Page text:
The system and method described above can produce an article of manufacture that facilitates removal of support material from a printed object. The article includes an object formed with a first material, a portion of a support for the object formed with a second material alone, and another portion of the support for the object formed with the second material in which nanoparticles are embedded. The portion of the support formed with the second material alone can be located on an exterior of the object and the other portion of the support for the object formed with the second material having nanoparticles can be located in an interior of the object to provide protection for the object during its exposure to microwave energy. The nanoparticles can consist essentially of ferromagnetic material.

BRIEF DESCRIPTION OF THE DRAWINGS

The foregoing aspects and other features of the method and printer are explained in the following description, taken in connection with the accompanying drawings.

FIG. 1 shows a process for removing support material from a printed object with microwave energy.

FIG. 2A depicts a system that enables support material to be removed from a printed object with microwave energy.

FIG. 2B depicts an alternate embodiment of the platen shown in the system of FIG. 2A.

FIG. 3 shows a prior art three-dimensional object printer.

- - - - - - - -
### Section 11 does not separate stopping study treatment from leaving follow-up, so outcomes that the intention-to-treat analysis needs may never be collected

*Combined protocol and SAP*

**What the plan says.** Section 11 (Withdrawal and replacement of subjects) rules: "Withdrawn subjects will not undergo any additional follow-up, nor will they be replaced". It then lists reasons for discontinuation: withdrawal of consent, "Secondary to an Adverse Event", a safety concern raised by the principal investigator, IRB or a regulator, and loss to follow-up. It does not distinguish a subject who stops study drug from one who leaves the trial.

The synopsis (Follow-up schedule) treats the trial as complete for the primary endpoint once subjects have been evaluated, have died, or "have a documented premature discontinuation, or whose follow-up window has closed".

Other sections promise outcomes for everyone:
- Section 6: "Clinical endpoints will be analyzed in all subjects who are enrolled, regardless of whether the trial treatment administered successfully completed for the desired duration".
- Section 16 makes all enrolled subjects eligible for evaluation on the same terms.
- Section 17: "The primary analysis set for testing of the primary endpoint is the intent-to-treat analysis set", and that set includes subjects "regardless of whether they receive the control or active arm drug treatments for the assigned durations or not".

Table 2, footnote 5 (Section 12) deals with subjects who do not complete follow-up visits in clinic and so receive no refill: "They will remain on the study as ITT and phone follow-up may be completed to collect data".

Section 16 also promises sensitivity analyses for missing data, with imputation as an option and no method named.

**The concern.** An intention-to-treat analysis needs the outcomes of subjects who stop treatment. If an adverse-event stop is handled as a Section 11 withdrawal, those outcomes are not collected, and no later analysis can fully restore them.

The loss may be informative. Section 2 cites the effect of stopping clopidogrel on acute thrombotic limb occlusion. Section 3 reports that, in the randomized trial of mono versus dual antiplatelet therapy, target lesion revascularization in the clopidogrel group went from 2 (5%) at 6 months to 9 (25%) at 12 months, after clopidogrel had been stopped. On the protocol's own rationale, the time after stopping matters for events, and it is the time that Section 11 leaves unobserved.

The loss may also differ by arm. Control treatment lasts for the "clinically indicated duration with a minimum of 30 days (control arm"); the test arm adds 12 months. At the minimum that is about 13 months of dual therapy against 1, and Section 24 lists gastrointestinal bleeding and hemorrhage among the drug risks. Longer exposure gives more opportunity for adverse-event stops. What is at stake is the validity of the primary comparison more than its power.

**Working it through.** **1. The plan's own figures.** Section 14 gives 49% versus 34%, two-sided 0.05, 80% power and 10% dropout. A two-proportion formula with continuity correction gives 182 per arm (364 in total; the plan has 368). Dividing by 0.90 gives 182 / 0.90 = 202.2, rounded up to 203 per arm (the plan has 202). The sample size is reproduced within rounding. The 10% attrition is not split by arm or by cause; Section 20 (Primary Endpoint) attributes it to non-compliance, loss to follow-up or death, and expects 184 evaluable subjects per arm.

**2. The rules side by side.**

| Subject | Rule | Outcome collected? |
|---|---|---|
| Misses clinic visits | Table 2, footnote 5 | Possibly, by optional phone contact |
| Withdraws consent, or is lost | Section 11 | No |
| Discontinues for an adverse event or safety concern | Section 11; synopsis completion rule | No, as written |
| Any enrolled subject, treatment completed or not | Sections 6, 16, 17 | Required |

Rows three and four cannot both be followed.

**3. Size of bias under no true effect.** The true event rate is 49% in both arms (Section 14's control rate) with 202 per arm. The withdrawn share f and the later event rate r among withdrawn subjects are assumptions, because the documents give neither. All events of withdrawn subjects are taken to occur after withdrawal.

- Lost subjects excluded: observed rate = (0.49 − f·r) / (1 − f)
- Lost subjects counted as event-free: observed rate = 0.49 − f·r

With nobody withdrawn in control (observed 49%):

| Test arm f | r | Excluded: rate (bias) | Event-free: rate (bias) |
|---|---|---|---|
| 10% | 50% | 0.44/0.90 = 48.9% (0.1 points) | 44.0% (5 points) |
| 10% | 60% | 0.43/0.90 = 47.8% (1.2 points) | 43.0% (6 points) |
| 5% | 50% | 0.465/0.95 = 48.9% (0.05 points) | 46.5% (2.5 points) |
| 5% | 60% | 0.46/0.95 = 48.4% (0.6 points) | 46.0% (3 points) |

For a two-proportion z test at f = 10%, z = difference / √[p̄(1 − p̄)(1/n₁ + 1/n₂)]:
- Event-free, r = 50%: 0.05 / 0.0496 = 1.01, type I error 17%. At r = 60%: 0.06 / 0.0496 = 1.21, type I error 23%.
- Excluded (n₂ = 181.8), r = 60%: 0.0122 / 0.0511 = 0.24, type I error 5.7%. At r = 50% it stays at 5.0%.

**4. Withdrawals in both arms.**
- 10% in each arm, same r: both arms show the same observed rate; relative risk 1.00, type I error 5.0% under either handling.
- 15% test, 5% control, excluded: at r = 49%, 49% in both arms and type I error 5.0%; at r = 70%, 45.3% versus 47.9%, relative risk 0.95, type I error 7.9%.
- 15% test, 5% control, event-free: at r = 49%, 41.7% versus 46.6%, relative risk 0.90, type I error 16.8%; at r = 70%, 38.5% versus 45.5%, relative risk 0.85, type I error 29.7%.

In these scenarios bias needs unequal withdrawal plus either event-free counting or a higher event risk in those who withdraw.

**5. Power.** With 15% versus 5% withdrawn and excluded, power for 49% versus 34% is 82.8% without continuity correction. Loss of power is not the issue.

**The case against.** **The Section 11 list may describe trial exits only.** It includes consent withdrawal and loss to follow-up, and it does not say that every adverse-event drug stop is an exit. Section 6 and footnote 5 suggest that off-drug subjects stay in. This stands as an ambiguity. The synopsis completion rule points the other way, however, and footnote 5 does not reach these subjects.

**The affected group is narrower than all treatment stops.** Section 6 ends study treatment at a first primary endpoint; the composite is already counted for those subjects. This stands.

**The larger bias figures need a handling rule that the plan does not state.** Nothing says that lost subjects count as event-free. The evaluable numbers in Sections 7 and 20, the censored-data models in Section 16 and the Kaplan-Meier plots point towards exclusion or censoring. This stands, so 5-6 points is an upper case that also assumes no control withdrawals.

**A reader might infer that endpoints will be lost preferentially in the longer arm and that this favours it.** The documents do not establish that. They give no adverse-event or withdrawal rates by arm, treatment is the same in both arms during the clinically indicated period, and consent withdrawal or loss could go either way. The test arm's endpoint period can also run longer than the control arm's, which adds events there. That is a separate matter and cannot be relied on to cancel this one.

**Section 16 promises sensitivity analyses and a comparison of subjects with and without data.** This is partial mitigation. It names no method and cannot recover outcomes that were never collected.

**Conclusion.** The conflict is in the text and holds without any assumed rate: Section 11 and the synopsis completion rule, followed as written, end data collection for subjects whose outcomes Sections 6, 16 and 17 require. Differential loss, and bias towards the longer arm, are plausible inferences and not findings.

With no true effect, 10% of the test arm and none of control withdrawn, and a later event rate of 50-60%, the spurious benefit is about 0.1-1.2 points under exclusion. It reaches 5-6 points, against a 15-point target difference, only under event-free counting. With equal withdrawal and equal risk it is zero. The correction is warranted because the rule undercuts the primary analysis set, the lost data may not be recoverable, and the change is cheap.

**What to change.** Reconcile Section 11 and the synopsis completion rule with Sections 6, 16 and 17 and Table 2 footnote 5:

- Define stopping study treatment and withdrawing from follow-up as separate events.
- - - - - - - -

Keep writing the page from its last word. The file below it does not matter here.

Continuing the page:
FIG. 4 shows a perspective view of a prior art printed block having a plurality of identical parts separated by support material.

FIG. 5 shows a side view of the prior art block shown in FIG. 4.

DETAILED DESCRIPTION

For a general understanding of the environment for the method disclosed herein as well as the details for the method, reference is made to the drawings. In the drawings, like reference numerals designate like elements.

FIG. 3 shows a prior art three-dimensional object printer 100 that ejects material to form support and object areas in layers. The printer 100 comprises a platen 104 and an ejector head 108. The ejector head 108 has a plurality of ejectors configured to eject drops of material towards a surface 112 of the platen 104 to form a three-dimensional object, such as the part 116, and support areas that enable part feature formation. Particularly, the ejector head 108 has a first plurality of ejectors configured to eject drops of a build material to form an object and a second plurality of ejectors configured to eject drops of a support material, such as wax, to form a scaffolding to support the object being formed. As used in this document, “support” means one or more layers of support material on which layers of build material are built adjacent to or upon to enable layers of a portion of the object to be formed without deformation caused by gravity or laminar flow of the build material prior to the build material being converted from a fluid or powder to a solid by a curing process such as thermal fusing or exposure to UV radiation. “Support material” means a material used in the printing of an object that is removed from the object after the object is printed. The ejector head 108 is configured to move relative to the platen 104 in the process direction P, the cross-process direction CP, and the vertical direction V. In some embodiments, the printer 100 includes actuators configured to move one or both of the ejector head 108 and the platen 104 with respect to one another.